Stakeholder Business 

3 Predictors of Sustainable Financial Performance

Feb 11, 2023
Money continuing to grow to indicate the topic of this article, 3 Predictors of Sustainable Financial Performance

By Nathan Havey 

How does a company create sustainable financial performance over time? 

If all goes well, the P&L Statement of a company will show that the company has made enough profit to stay in business. While the bottom line is an important number on the report card of a company, it’s not very useful in helping managers understand how all of the activity of the company impacted it. Profit is a trailing measure, the result of all of the company’s activity. But to affect profit (and other trailing measures), managers have to make guesses about what changes will impact the bottom line — and in what ways.

As you might know from your own experience, this can quickly get tricky, particularly if you extend the time horizon beyond the next quarter or two. So, how does a company create sustainable financial performance? In the face of all of the complexity of the business world, there are three leading measures that can predict the success or failure of a company better than anything else we’ve discovered to date.

1. Fostering Wellbeing

Business is about people. Even in highly automated industries, there are people behind the machines and algorithms. The health and wellbeing of those people is critical to sustainable financial performance. Of course it is, right? But ask yourself this question: Whose job is it in your company to make sure your team (and ideally your other stakeholders) are well? Human Resources might come to mind, but most HR professionals would tell you that their job has much more to do with enforcing policy, regardless of its impact on wellbeing.

Wellbeing can be measured, and it can be managed. Companies that invest in the wellbeing of their teams (hint: we’re not talking about ping-pong tables and office happy hours), are more innovative, resilient, and nimble as they seek to navigate a dynamic business landscape, ultimately resulting in sustainable financial performance.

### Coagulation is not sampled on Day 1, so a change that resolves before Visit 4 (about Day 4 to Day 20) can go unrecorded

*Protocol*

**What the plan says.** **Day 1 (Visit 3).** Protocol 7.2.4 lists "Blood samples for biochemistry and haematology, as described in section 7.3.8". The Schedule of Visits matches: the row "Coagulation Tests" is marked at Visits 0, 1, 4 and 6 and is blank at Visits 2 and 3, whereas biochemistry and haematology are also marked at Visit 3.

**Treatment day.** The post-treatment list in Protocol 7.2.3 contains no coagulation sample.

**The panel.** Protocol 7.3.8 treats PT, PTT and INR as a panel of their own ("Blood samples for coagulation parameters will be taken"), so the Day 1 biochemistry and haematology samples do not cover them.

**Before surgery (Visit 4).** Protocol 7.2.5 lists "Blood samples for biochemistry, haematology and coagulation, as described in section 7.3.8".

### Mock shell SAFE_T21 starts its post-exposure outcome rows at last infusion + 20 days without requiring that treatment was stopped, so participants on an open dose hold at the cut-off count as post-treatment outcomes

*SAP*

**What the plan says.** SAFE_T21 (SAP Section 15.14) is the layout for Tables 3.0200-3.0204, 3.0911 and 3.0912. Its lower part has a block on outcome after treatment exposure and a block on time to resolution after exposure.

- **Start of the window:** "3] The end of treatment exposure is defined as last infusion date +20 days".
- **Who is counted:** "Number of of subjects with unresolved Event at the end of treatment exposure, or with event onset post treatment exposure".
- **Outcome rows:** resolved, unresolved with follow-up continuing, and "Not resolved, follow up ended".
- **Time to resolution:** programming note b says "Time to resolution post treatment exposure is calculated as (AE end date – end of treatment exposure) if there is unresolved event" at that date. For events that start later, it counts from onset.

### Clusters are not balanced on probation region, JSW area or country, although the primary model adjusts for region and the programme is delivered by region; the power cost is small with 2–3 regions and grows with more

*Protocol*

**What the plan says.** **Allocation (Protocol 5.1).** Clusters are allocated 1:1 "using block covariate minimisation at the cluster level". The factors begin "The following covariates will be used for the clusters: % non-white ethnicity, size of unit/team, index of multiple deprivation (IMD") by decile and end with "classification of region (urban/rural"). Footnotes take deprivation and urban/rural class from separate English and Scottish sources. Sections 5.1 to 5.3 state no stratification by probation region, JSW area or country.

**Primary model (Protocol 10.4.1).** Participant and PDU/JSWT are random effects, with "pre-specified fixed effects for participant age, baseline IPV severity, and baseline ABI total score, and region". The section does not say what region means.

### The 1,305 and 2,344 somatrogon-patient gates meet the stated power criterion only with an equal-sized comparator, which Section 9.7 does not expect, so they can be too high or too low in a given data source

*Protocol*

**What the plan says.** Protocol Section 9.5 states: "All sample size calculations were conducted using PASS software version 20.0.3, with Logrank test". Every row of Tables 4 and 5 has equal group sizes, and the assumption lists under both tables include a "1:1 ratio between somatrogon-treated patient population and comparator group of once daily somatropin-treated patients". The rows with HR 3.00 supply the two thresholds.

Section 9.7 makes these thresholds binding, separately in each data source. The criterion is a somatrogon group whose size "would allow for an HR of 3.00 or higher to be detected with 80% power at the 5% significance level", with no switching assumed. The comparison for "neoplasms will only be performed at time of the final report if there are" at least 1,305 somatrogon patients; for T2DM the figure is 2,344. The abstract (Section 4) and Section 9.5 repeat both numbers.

2. Cultivating Trust

We’ll be the first to admit that this is an overused cliché, but it’s part of this article for a reason. And that's because of what happens when a company actually measures the levels of trust that exists between its key stakeholders. There are a variety of methods for measuring trust, and they need not be too cumbersome to implement. Some companies ask employees directly to rate trust on a five-point scale. Others prefer the NPS (Net Promoter Score) method, and some use a qualitative approach to get a finger on the pulse of the stories circulating below the surface of official communication, which ferment into real trust or a lack thereof.

The magic happens when a company not only measures trust but treats those measurements with the same priority as other measurements, like accounts receivable and cash-on-hand. If a debt of trust is uncovered somewhere in the value chain, it’s a proverbial hole in the boat. It demands urgent investigation and remedy.

Trust is a powerful lubricant for the gears of business. High-trust value chains run smoothly, even when there are shocks to the system. Low-trust value chains create much friction and wasted energy, sabotaging performance over time. Who in your company is measuring trust, and what level of priority are those measurements given?

3. Prioritizing the Environment

Nature provides the essential services that support life on Earth. There is a direct link between the quality of these services in a given area and the wellbeing and trust that exist in that area. In areas of abundant clean water, fresh air, and healthy soil, people are healthy and have the opportunity to thrive. But when those services are constrained by pollution, overdevelopment, and extractive resource use, people get sick and begin to question whether the institutions that allowed this degradation to occur care about the harm they’re inflicting on the surrounding communities. 

Unless regulators demand it, few companies up until now have prioritized measuring the impact their activities have on the essential natural services in the places where they do business. In many cases, it seems, doing so would demand massive changes to the business.  

As is becoming increasingly clear in the modern moment, ignoring impacts on nature's life-support services is a huge threat to sustainable financial performance. Consider the impact of a severe winter storm that closes airports in an entire region for a week and the economic impact that has on airlines forced to cancel thousands of flights. Now consider that airline emissions account for 4 percent of total global greenhouse gas emissions, and with the frequency, severity, and geographic reach of such business, disruptive storms are increasing as greenhouse gas emissions concentrate in the atmosphere.  

By contrast, creating (or transforming) businesses that are able to provide their products and services in the same way that nature does  with processes and waste that enhances (not diminishes) clean air, clean water, soil, habitat creation, and stable climate  are much more likely to enjoy sustainable financial performance in the next few years and the next few decades.

Note: This article draws heavily on the ideas of The Economics of Mutuality. For more information from the source material, we recommend the book Completing Capitalism by Bruno Roche and Jay Jakub.


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